The Central Valley is the most abundant valley in Chile, not just for fruit and grape production, but also for its wealth of opportunities for adventure: hiking the Andes, steaming in thermal pools, scaling rocks, or heli-skiing down snowy slopes. At the coast, you can tan on the lovely beaches, surf world-class waves, and nosh on outstanding seafood. In between, indulge in some of the finest wines South America has to offer while enjoying the laid-back charm of rural life.
The Central Valley is Chile's agricultural heartland. The rich soil benefits from ample spring melt-water for irrigation and long, warm, and dry summers. Grapes especially thrive, and wine has been an important product in much of the Central Valley for the past four centuries.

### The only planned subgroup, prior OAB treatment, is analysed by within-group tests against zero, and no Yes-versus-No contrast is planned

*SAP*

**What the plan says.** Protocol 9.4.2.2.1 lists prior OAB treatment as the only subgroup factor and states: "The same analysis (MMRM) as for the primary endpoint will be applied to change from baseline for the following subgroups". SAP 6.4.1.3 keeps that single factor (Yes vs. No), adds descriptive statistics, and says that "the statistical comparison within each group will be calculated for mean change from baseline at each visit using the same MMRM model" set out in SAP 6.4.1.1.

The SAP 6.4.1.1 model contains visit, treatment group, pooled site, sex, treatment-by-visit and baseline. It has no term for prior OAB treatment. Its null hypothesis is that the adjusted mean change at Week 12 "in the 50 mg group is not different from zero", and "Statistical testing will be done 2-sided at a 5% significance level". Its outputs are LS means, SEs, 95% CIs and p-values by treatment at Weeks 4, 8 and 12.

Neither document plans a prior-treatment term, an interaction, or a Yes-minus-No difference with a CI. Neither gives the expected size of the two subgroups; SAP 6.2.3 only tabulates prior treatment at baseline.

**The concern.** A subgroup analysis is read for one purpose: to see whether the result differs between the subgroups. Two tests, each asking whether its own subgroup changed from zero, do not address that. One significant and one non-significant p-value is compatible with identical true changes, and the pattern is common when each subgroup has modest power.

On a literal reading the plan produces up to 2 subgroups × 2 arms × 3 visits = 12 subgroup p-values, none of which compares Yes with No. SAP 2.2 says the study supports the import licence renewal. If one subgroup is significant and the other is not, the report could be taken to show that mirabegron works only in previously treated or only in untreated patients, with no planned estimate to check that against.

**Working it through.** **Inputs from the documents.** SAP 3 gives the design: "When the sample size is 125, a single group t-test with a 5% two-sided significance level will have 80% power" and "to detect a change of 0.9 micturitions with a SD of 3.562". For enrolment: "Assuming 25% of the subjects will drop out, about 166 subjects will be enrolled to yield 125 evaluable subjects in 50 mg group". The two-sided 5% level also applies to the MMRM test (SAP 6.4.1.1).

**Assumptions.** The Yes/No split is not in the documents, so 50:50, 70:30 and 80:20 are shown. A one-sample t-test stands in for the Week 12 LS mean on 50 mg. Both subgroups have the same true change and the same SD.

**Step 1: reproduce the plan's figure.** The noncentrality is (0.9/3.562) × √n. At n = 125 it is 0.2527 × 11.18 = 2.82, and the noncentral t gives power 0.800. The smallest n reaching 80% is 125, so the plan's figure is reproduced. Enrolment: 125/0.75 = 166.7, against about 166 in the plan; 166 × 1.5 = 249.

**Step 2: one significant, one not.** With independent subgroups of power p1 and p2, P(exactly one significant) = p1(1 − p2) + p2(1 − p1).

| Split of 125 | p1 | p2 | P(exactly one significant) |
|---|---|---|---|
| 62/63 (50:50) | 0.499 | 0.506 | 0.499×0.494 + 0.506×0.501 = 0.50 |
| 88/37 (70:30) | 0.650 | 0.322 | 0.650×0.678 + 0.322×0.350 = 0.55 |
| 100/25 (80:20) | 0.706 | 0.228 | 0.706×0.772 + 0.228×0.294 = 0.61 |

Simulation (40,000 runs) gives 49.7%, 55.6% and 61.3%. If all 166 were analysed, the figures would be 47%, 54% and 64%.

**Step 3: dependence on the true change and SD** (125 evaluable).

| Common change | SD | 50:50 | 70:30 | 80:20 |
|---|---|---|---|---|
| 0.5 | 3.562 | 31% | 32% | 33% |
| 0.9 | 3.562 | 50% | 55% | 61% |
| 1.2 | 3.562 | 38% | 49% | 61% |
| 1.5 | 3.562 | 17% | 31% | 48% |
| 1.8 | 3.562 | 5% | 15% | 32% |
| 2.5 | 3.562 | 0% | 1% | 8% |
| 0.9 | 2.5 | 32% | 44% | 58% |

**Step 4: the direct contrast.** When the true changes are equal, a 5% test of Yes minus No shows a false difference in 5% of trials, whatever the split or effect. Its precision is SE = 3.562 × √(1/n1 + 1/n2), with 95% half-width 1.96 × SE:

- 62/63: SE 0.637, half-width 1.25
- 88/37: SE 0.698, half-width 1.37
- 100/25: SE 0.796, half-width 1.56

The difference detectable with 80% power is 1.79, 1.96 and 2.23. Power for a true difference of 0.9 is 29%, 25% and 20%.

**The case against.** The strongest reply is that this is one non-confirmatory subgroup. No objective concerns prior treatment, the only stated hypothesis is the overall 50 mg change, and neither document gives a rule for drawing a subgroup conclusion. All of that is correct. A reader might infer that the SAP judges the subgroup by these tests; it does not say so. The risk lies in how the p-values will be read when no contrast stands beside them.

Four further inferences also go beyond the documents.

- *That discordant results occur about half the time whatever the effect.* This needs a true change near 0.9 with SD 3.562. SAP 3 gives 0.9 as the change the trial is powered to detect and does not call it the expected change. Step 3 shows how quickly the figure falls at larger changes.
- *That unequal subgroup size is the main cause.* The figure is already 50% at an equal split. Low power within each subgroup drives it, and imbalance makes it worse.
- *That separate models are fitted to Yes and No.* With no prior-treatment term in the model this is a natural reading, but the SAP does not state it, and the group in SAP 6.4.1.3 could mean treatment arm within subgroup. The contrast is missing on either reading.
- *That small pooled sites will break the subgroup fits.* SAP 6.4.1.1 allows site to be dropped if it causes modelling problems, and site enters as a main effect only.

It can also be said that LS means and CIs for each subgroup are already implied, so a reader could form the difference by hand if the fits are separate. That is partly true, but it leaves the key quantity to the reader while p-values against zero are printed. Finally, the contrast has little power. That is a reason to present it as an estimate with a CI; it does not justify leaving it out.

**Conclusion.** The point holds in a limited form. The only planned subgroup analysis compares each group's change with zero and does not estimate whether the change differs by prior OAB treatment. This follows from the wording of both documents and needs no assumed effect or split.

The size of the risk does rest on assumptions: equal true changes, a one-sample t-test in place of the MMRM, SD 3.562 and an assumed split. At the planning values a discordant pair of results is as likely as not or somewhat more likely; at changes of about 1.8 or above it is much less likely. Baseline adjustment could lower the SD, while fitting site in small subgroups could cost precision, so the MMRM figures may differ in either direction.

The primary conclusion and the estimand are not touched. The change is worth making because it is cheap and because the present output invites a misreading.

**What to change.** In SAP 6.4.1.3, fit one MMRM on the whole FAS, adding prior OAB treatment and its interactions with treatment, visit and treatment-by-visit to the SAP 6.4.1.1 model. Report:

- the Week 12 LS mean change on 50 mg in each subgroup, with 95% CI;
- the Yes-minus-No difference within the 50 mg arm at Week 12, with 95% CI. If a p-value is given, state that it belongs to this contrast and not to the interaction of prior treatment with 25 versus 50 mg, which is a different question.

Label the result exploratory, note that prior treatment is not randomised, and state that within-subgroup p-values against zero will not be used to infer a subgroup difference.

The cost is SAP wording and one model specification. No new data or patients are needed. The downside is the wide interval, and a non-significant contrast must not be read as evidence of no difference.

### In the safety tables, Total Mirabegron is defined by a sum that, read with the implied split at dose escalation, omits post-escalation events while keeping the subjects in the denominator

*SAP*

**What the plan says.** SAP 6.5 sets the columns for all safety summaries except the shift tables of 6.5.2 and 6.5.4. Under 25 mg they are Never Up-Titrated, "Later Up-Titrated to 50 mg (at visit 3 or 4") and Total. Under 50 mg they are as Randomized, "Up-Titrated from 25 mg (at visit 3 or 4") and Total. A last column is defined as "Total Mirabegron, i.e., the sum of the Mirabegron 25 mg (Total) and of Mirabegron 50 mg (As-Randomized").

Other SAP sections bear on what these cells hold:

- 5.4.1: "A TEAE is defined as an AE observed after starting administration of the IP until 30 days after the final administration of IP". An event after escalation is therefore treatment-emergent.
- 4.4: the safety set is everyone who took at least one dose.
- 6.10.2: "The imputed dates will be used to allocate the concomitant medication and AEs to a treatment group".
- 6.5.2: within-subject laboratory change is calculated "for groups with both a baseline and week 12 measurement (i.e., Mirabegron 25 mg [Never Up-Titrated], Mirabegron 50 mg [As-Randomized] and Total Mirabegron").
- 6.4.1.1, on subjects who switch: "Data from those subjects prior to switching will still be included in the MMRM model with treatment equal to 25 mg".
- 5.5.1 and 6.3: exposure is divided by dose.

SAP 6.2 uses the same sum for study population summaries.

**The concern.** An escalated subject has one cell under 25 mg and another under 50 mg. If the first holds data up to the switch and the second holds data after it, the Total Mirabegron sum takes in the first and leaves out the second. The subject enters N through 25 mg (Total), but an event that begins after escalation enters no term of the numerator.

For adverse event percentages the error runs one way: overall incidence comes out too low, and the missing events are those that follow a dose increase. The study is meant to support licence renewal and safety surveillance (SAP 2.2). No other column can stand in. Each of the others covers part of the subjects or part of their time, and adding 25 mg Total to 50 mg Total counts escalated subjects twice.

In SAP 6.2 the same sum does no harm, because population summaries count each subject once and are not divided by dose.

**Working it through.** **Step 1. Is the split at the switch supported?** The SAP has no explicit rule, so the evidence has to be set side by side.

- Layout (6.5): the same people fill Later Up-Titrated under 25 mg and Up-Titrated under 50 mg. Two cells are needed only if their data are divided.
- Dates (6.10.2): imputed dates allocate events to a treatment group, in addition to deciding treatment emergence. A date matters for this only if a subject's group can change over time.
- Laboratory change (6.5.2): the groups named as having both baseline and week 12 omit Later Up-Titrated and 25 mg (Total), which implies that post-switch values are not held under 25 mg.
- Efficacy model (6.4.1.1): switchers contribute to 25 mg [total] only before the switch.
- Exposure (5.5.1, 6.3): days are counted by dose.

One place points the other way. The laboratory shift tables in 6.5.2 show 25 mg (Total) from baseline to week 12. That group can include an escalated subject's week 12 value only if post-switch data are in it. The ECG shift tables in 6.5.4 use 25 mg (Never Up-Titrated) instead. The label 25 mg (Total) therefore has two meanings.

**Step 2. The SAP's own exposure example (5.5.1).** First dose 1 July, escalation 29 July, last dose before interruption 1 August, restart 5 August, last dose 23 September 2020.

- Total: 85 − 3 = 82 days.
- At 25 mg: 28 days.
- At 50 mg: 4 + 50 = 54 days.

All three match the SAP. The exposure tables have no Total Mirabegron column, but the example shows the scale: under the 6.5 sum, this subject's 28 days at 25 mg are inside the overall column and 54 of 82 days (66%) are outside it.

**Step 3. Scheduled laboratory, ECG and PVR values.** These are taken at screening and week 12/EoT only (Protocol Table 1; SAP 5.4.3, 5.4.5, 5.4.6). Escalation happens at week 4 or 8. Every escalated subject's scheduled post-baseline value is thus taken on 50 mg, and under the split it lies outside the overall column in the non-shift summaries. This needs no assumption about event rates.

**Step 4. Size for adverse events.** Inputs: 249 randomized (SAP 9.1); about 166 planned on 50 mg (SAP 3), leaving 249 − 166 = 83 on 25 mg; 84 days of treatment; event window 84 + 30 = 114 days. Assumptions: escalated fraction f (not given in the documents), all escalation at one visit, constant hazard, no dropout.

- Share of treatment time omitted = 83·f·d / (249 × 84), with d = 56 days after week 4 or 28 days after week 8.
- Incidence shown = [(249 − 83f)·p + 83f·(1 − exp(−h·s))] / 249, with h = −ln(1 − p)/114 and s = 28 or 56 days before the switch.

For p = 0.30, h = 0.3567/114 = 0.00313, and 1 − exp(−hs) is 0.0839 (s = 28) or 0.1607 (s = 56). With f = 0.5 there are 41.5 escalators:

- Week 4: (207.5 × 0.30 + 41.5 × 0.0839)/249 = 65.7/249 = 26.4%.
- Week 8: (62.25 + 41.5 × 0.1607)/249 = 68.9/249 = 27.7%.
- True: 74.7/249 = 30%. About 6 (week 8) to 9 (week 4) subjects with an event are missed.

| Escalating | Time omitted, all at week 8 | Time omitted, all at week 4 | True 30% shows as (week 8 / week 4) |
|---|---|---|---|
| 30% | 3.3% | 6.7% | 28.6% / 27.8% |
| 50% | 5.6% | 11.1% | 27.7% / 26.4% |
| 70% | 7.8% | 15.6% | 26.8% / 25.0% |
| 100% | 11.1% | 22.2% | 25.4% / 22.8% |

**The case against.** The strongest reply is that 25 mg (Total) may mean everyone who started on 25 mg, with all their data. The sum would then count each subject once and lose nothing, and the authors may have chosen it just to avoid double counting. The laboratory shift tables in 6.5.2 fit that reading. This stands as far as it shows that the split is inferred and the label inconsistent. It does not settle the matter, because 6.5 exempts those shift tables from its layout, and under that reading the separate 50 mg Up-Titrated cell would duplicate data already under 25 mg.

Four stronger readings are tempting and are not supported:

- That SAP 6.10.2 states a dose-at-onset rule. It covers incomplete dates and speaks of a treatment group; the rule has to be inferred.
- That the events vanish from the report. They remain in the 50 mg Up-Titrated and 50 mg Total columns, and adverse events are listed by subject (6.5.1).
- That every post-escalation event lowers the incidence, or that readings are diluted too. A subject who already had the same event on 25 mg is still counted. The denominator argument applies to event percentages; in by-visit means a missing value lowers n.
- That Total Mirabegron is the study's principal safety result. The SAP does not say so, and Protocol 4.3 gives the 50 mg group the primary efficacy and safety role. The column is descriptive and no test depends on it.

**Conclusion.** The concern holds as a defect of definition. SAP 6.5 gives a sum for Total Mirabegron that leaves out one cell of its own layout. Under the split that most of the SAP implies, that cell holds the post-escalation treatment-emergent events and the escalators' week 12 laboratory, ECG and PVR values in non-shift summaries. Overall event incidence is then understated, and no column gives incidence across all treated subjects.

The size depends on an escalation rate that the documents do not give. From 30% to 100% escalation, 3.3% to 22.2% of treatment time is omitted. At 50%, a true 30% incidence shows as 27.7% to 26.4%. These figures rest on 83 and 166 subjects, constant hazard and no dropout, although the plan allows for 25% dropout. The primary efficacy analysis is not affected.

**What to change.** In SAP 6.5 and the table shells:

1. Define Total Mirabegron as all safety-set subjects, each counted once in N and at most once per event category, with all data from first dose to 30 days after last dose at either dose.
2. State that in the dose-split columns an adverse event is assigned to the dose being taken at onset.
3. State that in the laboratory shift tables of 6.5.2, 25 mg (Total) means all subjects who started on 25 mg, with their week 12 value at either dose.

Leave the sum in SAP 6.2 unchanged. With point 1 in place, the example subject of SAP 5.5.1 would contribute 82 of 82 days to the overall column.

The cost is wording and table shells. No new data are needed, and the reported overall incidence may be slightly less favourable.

The Central Valley is a straight shot down the Pan-American Highway between the volcanic cones of the Andes on the west and the lower Coastal Mountains to the east. As you head south, the relatively dry foliage of the short, scrubby indigenous bushes gives way to verdant pastures and thick pine and eucalyptus forests.
It's about a five-hour drive straight south from Santiago to Chillán and nearly another hour east to Concepción, but plan to stop and explore along the way. Most valleys have Wine Route (Ruta del Vino) associations, which are happy to help visitors plan tours of the wineries, as are most hotels.